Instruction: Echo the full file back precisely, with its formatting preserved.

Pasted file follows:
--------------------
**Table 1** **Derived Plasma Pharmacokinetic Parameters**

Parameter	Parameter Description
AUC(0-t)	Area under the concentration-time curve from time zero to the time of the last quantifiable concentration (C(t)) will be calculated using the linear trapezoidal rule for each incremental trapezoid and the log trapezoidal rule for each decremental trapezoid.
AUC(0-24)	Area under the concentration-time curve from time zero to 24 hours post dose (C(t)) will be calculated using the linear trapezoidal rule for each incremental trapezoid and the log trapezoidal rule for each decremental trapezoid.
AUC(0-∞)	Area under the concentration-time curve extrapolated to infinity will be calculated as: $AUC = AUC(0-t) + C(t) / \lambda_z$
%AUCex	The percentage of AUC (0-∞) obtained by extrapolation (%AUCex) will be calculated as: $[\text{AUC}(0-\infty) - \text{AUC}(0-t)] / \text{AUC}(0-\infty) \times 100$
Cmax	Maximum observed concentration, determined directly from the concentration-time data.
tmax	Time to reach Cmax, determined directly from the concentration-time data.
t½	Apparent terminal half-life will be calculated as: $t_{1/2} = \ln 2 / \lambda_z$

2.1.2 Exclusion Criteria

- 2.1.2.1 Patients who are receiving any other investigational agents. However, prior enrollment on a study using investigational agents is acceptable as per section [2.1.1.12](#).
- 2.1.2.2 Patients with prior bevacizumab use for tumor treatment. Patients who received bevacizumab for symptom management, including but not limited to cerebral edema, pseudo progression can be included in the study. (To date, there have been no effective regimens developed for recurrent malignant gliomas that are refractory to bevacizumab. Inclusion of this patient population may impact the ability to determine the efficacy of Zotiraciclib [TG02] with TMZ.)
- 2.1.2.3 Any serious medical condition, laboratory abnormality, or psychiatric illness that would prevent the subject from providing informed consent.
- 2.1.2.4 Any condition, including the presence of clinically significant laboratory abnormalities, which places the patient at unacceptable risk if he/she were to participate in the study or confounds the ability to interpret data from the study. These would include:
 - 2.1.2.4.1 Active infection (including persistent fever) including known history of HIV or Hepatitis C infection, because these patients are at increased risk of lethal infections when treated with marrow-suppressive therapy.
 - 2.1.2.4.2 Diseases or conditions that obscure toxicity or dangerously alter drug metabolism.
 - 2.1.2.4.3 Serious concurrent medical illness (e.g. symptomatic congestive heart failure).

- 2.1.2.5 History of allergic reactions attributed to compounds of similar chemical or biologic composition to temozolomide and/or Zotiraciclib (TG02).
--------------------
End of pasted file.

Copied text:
**Table 1** **Derived Plasma Pharmacokinetic Parameters**

Parameter	Parameter Description
AUC(0-t)	Area under the concentration-time curve from time zero to the time of the last quantifiable concentration (C(t)) will be calculated using the linear trapezoidal rule for each incremental trapezoid and the log trapezoidal rule for each decremental trapezoid.
AUC(0-24)	Area under the concentration-time curve from time zero to 24 hours post dose (C(t)) will be calculated using the linear trapezoidal rule for each incremental trapezoid and the log trapezoidal rule for each decremental trapezoid.
AUC(0-∞)	Area under the concentration-time curve extrapolated to infinity will be calculated as: $AUC = AUC(0-t) + C(t) / \lambda_z$
%AUCex	The percentage of AUC (0-∞) obtained by extrapolation (%AUCex) will be calculated as: $[\text{AUC}(0-\infty) - \text{AUC}(0-t)] / \text{AUC}(0-\infty) \times 100$
Cmax	Maximum observed concentration, determined directly from the concentration-time data.
tmax	Time to reach Cmax, determined directly from the concentration-time data.
t½	Apparent terminal half-life will be calculated as: $t_{1/2} = \ln 2 / \lambda_z$

2.1.2 Exclusion Criteria

- 2.1.2.1 Patients who are receiving any other investigational agents. However, prior enrollment on a study using investigational agents is acceptable as per section [2.1.1.12](#).
- 2.1.2.2 Patients with prior bevacizumab use for tumor treatment. Patients who received bevacizumab for symptom management, including but not limited to cerebral edema, pseudo progression can be included in the study. (To date, there have been no effective regimens developed for recurrent malignant gliomas that are refractory to bevacizumab. Inclusion of this patient population may impact the ability to determine the efficacy of Zotiraciclib [TG02] with TMZ.)
- 2.1.2.3 Any serious medical condition, laboratory abnormality, or psychiatric illness that would prevent the subject from providing informed consent.
- 2.1.2.4 Any condition, including the presence of clinically significant laboratory abnormalities, which places the patient at unacceptable risk if he/she were to participate in the study or confounds the ability to interpret data from the study. These would include:
 - 2.1.2.4.1 Active infection (including persistent fever) including known history of HIV or Hepatitis C infection, because these patients are at increased risk of lethal infections when treated with marrow-suppressive therapy.
 - 2.1.2.4.2 Diseases or conditions that obscure toxicity or dangerously alter drug metabolism.
 - 2.1.2.4.3 Serious concurrent medical illness (e.g. symptomatic congestive heart failure).

- 2.1.2.5 History of allergic reactions attributed to compounds of similar chemical or biologic composition to temozolomide and/or Zotiraciclib (TG02).